- n. A kind of firework. See fizgig, See submarine.
- n. A vent or fissure on the surface of a planet (usually in a mountainous form) with a magma chamber attached to the mantle of a planet or moon, periodically erupting forth lava and volcanic gases onto the surface.
GNU Webster's 1913
- n. (Geol.) A mountain or hill, usually more or less conical in form, from which lava, cinders, steam, sulphur gases, and the like, are ejected; -- often popularly called a
- n. a fissure in the earth's crust (or in the surface of some other planet) through which molten lava and gases erupt
- n. a mountain formed by volcanic material
- From Italian vulcano, from Latin Vulcanus ("Vulcan") the Roman god of fire and metalworking. Perhaps related to Ancient Greek πῦρ (pyr, "fire") and καίειν (kaiein, "to burn") (Wiktionary)
- Italian, from Spanish volcán or Portuguese volcão, both probably from Latin volcānus, vulcānus, fire, flames, from Volcānus, Vulcan. (American Heritage® Dictionary of the English Language, Fourth Edition)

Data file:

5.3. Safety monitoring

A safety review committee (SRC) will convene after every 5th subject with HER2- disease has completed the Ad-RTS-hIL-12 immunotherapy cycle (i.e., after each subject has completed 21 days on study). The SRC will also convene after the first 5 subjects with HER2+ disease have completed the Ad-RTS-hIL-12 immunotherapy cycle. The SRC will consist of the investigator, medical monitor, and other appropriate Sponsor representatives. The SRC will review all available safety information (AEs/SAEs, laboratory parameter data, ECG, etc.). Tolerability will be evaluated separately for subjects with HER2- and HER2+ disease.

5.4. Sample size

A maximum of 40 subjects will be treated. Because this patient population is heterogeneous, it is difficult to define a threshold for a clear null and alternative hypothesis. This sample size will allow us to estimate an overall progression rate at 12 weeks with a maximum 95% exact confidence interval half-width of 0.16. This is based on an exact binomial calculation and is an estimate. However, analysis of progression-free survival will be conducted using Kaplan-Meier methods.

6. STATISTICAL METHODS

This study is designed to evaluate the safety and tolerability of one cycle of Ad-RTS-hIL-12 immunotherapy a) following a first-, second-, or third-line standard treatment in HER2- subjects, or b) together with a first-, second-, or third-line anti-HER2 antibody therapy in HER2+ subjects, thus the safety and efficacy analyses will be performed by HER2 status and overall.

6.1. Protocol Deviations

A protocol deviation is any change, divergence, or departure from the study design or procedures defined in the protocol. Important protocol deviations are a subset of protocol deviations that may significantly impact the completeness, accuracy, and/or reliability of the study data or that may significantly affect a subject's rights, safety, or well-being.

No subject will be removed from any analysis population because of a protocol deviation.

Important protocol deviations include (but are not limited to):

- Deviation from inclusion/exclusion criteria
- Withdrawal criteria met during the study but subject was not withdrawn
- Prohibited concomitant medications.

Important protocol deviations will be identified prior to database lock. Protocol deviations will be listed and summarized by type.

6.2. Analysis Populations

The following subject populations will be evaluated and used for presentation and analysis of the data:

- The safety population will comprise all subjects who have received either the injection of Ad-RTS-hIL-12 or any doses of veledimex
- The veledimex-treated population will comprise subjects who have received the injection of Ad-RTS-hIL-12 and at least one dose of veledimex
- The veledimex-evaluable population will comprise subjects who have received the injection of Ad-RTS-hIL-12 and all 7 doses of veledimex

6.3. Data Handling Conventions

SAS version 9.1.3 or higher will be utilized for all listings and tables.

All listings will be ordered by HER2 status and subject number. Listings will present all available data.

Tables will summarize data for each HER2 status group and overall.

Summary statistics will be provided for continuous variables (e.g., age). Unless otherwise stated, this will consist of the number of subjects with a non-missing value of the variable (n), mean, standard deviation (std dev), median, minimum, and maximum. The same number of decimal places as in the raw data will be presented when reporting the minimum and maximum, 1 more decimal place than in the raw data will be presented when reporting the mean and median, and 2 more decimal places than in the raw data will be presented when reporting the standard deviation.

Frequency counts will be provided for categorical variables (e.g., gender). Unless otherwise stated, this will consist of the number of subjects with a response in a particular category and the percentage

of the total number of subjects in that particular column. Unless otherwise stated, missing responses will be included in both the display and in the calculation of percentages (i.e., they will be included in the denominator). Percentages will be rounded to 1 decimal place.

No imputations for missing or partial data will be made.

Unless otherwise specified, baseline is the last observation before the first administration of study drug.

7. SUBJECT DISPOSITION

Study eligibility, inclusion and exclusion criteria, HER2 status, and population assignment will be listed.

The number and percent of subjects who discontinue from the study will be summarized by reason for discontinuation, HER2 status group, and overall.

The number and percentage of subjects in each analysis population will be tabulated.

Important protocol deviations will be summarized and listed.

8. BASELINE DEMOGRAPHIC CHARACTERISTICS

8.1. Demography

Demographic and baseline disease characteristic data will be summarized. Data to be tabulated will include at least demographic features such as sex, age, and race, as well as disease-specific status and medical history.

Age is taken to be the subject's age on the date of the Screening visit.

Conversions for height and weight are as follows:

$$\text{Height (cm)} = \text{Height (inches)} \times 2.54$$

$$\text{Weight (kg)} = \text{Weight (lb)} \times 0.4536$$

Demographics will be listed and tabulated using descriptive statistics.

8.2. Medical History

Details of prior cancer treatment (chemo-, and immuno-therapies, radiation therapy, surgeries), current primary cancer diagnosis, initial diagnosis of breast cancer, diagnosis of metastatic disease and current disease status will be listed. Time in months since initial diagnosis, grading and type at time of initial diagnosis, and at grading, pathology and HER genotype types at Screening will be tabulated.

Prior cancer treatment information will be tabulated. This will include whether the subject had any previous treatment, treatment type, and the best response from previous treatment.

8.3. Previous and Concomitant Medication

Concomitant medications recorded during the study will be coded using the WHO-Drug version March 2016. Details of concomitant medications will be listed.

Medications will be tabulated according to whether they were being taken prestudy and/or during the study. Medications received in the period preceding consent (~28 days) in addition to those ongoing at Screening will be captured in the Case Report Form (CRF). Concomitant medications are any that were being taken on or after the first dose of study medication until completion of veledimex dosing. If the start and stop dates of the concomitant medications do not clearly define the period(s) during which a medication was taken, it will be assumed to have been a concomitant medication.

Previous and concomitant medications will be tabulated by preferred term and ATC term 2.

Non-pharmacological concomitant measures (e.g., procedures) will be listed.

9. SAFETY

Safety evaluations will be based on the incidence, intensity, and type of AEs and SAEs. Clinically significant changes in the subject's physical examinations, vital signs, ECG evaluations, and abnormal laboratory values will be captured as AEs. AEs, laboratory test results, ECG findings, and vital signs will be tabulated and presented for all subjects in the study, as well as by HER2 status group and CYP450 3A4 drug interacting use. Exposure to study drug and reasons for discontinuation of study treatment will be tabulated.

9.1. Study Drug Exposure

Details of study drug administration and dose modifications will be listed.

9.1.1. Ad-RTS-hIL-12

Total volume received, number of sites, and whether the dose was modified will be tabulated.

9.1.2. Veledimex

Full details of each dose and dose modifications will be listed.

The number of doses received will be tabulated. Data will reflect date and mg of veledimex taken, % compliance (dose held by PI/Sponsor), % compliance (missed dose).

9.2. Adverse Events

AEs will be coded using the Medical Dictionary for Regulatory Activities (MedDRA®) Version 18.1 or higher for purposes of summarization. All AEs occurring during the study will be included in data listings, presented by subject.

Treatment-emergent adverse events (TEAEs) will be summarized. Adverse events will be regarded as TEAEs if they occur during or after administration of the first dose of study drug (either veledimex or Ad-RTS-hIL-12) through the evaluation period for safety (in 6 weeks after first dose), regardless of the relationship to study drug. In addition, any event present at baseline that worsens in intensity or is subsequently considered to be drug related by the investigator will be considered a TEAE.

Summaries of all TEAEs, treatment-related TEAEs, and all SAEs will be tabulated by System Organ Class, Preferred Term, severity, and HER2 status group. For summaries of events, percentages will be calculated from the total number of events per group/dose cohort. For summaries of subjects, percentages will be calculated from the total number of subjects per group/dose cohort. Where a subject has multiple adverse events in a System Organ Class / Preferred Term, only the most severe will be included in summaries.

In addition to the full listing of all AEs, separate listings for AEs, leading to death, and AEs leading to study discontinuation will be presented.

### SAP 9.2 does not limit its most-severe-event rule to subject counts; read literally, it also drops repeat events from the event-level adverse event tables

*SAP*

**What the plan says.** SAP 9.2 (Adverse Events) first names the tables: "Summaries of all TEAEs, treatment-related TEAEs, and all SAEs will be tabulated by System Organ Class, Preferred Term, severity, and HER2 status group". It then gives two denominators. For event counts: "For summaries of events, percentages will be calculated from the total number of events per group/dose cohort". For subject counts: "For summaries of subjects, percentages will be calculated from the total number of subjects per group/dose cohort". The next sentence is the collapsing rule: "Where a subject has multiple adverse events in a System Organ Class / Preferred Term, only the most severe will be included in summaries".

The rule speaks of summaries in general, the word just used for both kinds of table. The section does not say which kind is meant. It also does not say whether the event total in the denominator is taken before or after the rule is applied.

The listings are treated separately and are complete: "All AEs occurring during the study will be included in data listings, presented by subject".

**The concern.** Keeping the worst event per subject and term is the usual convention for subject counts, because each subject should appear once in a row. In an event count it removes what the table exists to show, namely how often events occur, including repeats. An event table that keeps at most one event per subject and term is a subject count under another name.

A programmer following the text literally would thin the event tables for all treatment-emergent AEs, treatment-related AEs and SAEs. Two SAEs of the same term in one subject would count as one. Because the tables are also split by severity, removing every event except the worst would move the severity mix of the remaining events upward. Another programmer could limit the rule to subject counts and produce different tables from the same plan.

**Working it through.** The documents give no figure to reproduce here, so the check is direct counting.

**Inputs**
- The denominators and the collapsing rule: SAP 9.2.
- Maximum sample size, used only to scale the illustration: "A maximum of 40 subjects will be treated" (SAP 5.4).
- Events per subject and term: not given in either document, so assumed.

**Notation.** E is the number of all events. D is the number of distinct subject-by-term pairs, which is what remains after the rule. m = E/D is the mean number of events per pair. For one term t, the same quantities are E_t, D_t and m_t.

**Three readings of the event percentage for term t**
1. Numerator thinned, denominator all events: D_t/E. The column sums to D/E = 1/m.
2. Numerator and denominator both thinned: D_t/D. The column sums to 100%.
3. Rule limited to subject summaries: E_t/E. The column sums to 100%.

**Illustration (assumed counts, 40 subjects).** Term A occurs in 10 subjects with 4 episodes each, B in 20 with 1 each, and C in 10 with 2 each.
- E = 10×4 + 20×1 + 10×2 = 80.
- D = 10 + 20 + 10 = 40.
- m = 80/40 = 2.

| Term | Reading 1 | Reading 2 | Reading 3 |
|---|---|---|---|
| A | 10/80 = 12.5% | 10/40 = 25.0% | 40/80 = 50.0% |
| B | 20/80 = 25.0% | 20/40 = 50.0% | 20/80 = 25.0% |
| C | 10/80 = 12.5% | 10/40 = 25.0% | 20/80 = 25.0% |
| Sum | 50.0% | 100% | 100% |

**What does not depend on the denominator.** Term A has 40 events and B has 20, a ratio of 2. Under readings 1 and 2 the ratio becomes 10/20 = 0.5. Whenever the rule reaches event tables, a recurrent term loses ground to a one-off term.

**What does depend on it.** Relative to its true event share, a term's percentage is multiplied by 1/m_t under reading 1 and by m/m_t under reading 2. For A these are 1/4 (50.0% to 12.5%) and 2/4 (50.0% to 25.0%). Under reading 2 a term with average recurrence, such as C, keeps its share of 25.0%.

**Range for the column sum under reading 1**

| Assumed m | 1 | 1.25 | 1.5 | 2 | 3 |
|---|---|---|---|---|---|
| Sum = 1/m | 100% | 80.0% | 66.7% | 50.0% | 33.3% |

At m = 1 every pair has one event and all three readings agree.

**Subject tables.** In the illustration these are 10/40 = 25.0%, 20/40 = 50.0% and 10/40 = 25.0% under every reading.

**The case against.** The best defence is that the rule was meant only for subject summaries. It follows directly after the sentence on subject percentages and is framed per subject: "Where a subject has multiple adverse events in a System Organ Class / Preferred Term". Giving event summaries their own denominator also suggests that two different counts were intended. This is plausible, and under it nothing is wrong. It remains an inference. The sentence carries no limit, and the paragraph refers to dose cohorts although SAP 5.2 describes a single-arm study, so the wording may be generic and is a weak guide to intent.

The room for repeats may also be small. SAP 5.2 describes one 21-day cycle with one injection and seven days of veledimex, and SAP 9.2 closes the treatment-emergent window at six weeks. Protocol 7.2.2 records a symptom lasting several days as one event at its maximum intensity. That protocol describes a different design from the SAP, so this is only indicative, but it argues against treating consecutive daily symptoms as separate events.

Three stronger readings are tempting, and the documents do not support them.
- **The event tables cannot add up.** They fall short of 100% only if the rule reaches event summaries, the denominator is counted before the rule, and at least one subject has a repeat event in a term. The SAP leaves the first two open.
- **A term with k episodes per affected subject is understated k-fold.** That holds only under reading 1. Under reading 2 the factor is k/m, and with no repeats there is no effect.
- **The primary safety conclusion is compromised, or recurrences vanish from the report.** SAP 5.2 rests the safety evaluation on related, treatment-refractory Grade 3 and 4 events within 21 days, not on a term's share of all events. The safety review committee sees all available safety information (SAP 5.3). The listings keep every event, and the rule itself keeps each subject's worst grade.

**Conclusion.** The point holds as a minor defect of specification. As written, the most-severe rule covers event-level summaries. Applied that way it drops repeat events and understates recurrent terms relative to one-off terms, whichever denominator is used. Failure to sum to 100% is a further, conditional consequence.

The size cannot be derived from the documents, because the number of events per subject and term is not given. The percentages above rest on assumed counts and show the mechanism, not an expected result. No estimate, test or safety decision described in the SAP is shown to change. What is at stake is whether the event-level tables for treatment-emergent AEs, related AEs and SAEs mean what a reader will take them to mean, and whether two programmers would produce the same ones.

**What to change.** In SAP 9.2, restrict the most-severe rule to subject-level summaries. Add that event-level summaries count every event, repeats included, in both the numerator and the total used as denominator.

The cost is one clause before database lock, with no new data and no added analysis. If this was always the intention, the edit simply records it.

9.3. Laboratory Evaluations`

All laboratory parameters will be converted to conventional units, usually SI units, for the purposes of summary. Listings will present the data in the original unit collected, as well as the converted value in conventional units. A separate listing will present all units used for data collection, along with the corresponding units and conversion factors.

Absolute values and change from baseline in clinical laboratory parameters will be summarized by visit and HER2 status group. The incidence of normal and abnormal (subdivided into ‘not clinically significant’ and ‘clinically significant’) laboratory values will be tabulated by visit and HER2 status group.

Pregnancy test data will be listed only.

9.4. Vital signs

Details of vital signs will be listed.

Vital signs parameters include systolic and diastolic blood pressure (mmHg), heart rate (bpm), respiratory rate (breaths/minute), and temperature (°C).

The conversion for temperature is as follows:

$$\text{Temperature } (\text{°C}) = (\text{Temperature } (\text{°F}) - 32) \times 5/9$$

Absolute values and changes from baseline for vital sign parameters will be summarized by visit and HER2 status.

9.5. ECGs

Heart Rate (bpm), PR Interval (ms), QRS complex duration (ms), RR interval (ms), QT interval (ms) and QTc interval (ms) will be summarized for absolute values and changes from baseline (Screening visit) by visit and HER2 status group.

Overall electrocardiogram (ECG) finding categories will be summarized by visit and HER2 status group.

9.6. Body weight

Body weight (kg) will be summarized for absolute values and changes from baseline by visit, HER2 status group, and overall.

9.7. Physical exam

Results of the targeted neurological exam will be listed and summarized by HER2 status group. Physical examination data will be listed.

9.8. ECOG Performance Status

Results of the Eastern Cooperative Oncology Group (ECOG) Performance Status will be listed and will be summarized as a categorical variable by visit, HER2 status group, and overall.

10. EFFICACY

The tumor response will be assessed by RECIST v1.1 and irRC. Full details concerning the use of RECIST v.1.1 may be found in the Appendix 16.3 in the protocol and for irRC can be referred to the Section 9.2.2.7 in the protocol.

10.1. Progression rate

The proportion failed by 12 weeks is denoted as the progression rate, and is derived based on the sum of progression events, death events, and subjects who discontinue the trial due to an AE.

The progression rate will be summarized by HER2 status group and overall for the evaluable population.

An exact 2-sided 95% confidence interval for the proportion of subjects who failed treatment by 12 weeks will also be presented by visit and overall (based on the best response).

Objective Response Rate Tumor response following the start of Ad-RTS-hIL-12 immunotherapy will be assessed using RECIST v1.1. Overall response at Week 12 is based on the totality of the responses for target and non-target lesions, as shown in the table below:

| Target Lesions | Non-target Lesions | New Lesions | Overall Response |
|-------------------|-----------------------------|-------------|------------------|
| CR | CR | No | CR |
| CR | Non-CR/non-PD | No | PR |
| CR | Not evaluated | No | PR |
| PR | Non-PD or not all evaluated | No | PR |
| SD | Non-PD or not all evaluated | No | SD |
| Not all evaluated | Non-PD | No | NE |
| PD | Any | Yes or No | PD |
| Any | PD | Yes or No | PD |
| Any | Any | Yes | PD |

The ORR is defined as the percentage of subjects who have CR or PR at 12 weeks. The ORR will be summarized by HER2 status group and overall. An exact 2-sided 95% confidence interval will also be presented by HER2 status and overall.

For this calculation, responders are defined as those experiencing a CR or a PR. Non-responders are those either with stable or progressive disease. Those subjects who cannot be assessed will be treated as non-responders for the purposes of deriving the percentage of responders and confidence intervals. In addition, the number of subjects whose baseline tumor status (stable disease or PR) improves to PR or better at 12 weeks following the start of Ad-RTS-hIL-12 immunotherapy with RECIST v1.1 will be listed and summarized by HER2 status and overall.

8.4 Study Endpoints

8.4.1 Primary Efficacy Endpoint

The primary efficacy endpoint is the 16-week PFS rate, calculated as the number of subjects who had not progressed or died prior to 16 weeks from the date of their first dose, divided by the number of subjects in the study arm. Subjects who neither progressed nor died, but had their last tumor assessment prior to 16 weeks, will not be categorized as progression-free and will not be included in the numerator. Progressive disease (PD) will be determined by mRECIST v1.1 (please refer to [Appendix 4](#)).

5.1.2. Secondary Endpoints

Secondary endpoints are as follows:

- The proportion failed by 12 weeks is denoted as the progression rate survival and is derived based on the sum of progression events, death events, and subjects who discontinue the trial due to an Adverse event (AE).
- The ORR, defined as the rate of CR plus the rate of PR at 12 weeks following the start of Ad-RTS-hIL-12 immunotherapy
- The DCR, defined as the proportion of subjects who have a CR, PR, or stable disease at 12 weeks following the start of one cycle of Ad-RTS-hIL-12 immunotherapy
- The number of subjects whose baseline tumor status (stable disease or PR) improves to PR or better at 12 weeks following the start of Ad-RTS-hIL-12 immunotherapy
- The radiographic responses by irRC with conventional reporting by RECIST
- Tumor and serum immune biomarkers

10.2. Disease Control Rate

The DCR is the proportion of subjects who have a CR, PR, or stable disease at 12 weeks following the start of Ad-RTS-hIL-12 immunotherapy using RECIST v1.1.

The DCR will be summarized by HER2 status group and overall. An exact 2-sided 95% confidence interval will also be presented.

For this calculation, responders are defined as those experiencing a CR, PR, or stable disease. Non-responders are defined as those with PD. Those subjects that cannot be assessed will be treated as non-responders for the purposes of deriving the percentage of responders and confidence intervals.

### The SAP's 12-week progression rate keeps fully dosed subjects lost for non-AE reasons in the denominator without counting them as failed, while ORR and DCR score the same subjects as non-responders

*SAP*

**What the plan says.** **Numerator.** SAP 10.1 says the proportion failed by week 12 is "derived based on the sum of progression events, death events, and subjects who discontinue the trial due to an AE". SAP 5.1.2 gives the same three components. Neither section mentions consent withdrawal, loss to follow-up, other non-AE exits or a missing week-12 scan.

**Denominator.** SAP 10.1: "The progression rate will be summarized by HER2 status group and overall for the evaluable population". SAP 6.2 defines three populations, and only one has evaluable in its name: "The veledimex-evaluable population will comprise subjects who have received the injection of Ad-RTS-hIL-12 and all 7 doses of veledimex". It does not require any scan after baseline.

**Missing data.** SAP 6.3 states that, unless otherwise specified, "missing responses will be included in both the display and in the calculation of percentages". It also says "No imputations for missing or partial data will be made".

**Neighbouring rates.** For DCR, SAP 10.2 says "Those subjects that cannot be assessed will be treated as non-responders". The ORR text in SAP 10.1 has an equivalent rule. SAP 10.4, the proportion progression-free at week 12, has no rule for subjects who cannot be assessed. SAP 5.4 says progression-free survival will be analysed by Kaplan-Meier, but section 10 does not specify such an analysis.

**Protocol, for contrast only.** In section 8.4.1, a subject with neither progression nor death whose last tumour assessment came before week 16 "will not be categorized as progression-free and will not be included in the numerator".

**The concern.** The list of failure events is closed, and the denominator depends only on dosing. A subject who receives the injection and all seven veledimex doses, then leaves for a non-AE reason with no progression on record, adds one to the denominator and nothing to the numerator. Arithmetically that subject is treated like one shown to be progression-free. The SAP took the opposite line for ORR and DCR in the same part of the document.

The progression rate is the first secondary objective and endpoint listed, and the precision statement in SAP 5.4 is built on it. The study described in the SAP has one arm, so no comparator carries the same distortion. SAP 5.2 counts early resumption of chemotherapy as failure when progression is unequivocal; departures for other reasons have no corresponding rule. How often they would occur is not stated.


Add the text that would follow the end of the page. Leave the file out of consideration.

“If under the term volcano be included all mountains which have been in a state of eruption within the historical period, those which have a true volcanic form, together with those that still exhibit on their flanks matter ejected from a crater, we may conclude that there are at least 100 such mountains in the Japanese empire.”
“The summit of the volcano is around 5000 ft (1650 m) above sea level.”
“Yesterday, scientists issued what they call a volcano advisory, that is the highest warning before an eruption.”
“And some think the tourism volcano is just beginning its trembles.”
“From California produce to New England seafood, the ash cloud from the Iceland volcano is taking its toll on U.S. businesses.”
“A volcano is not a sprint game, it is marathon game.”
“The flood that began Thursday at the Grimsvotn volcano is similar to one in 2004 that lasted five days and ended with an eruption that disrupted European air traffic, a University of Iceland geophysicist said.”
“But many go back to check on their homes and cattle during the day, at times when the volcano is most calm.”
“The Lassen volcano is a much-visited national park.”
“This dormant volcano is a prefect cone with an awsome crater.”